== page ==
In a deal announced July 20th, French hardware and software payment company Ingenico buys Swedish payment company Bambora for 1.5 billion Euro. So why would they do that?
First of all, Bambora is in competition with many of the largest payment companies in the world like Android Pay, Apple Pay, Alipay and not to mention PayPal. In correlation to these, they are a small fish but in a big pond. However, they have a lower transactional fee and some cutting-edge solutions benefiting both the seller and the buyer. Secondly, and probably most importantly; they were for sale!
Ingenico makes POS (Point of Sales) payment terminals used in over 100 countries worldwide. They also make a lot of software related to this, holding on to a lot of the payment chain. However, they do not have control over the actual payments, just the systems to handle them. With purchase of Bambora they will get control over transactions worth at least 55 billion Euros (2016) and quite a good customer base in the 10 countries Bambora are present in. Ingenico can now with their own presence and impact throughout the world, easily sell a full solution to their customer, regardless of channel. This means that they can control the whole payment infrastructure and transaction for their customers and probably to a lower cut and TCO than their competitors.
A lot has happened in the payment business over the last years. We have seen quite a large transformation from traditional cash payments to credit or debet cards as consumers shop online more than ever before. But though more and more Internet usage is originating from the phone and not PC’s, the conversion rate for shopping baskets made from phones are much lower than from PC’s. Nearly 40% lower. So why is that? Surveys show that shoppers give up on entering all information from their credit card onto the retailers payment page. Some retailers have tried to “circumvent” this by adding services like Android Pay, Alipay, Apple Pay and of course PayPal, but that may be giving away more percentage to these companies with often higher cost than directly to the credit card company or cooperating banks. Bambora has developed a small app that uses the phones camera and AI to read your card info and enter it into the check-out page of the retailer regardless of design.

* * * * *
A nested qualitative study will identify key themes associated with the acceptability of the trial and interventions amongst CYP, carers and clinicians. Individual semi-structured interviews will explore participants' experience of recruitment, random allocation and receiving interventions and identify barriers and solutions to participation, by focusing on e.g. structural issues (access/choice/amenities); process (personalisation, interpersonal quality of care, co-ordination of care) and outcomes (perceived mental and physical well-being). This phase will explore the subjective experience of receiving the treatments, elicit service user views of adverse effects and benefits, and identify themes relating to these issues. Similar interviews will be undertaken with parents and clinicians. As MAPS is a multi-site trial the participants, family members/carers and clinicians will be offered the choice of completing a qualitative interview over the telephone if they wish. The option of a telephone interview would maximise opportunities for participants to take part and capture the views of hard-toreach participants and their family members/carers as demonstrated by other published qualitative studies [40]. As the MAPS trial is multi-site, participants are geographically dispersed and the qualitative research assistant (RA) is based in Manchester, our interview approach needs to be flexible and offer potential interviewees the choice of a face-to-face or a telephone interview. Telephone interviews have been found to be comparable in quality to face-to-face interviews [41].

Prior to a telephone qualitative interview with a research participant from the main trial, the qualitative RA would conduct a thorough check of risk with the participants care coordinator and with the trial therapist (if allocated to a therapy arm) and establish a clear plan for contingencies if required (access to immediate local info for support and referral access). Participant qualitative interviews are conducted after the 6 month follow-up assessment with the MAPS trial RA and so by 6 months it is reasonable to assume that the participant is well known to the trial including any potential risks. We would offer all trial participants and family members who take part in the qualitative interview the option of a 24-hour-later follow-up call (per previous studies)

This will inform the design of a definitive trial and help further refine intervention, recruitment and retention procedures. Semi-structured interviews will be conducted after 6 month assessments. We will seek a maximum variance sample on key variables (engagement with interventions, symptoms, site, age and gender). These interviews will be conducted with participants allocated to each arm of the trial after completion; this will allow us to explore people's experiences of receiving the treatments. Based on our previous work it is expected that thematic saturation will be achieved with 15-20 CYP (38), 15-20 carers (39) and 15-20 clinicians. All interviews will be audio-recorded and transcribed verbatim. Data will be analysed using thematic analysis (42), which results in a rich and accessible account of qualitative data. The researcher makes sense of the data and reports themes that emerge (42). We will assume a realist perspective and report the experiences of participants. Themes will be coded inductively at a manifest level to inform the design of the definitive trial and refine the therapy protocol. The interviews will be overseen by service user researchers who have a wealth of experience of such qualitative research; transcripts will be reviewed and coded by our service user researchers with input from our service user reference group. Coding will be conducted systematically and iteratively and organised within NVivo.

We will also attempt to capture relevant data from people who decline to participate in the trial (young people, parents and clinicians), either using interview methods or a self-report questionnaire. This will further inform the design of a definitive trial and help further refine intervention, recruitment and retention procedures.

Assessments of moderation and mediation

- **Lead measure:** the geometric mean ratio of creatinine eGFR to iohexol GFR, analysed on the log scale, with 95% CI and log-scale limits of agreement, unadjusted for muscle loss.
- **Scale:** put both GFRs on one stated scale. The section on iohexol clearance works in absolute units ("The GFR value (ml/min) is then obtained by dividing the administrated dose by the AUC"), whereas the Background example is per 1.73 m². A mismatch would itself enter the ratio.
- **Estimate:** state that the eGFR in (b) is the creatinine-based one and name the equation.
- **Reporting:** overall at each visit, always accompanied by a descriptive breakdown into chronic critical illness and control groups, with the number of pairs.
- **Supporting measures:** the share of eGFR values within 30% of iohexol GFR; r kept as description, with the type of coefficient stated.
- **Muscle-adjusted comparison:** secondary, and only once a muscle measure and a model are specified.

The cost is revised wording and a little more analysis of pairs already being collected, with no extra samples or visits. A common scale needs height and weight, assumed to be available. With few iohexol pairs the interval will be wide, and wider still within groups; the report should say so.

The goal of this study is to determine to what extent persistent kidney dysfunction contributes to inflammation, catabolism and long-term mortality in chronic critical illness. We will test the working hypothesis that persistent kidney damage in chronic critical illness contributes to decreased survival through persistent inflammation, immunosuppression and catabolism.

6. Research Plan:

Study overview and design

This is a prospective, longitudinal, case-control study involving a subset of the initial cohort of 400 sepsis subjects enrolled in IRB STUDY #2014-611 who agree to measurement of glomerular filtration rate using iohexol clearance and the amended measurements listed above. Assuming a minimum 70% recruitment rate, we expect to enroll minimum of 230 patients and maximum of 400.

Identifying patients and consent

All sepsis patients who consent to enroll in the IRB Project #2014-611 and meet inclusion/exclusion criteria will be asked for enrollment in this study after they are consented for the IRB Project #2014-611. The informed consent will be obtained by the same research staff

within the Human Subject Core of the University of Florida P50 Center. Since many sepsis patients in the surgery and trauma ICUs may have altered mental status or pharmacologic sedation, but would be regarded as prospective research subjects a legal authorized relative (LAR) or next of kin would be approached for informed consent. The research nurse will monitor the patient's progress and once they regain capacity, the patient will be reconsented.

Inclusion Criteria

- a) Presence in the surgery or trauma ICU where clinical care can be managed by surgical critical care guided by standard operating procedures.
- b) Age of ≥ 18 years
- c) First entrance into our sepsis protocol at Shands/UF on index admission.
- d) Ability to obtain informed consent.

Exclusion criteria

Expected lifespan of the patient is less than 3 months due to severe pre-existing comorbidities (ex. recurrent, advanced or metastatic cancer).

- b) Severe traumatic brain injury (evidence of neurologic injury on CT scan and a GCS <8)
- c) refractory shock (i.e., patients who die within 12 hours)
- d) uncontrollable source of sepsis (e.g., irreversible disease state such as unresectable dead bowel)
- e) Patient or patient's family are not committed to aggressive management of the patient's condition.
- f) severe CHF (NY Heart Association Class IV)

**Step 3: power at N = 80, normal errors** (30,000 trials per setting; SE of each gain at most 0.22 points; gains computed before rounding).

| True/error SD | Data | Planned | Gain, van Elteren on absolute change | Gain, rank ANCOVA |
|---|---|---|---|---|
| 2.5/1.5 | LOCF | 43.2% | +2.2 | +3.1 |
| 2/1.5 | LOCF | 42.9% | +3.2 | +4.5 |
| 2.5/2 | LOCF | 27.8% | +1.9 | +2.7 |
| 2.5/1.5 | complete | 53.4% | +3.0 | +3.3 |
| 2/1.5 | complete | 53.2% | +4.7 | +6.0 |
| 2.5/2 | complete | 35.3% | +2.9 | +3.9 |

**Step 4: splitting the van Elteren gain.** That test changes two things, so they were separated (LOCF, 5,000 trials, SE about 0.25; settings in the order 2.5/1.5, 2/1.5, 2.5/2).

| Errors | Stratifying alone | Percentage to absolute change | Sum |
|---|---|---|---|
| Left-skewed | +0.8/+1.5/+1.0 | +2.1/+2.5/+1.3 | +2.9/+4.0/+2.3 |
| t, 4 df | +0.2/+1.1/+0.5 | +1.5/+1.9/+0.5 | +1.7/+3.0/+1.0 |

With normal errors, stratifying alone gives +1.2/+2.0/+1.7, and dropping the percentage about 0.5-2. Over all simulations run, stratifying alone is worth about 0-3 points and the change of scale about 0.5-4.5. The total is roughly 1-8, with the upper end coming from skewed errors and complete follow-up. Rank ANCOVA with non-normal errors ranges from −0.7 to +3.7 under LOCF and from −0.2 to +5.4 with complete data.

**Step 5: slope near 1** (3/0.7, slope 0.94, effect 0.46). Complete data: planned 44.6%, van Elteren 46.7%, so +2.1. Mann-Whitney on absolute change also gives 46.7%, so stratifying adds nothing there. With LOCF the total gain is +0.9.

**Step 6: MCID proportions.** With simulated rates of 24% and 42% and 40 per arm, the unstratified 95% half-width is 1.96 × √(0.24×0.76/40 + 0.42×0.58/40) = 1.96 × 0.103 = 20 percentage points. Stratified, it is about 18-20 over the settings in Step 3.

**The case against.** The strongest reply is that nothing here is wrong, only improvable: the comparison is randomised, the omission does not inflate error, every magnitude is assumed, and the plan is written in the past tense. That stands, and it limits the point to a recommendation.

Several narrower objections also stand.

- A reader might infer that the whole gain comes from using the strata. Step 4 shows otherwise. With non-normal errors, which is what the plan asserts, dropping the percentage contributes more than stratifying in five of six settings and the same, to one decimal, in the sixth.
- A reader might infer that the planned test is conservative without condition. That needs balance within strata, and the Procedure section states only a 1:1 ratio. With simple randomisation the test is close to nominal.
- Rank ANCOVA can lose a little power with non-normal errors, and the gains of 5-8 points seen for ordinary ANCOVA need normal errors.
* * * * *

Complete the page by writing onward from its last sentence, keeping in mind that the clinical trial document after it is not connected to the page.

Bambora was started by the Swedish based risk capital company Nordic Capital in 2013. They started it after convincing SEB to sell their international card handling platform to them for 2 billion SEK. Since then they have bought several companies for the same amount and started Bambora as we see today in 2014. Even from the start the company had 400 employees and several customers, so they did not start from scratch. However, investing approx. 420 million Euros and getting 1.5 billion Euros three years later, cannot be seen on other than a good investment. But of course, a risky one.
So why are we blogging about this? Well, it only shows that we are in the start pit of consolidation of companies like this, and thus also development of more equal looking, yet innovative, companies going further. Looking at the pricing in this transaction, we predict that many companies will try to achieve the same. But all this is “old school”. All transactions are with fiat money – good old cash but in different formats from card vendors like Visa, Mastercard and AmEx. Nothing digital – nothing new. Same shit, new wrapping. Why change a winning formula? Time will show that things will change – and change fast.
We note that the evaluation of a three-year-old company Bambora with a quite small transaction volume, is valued at 1.5 billion Euros. We only imagine what a company with transaction volumes of over 1 billion Euros a day would be worth. Take your seats and fasten your seat belts. This will go fast!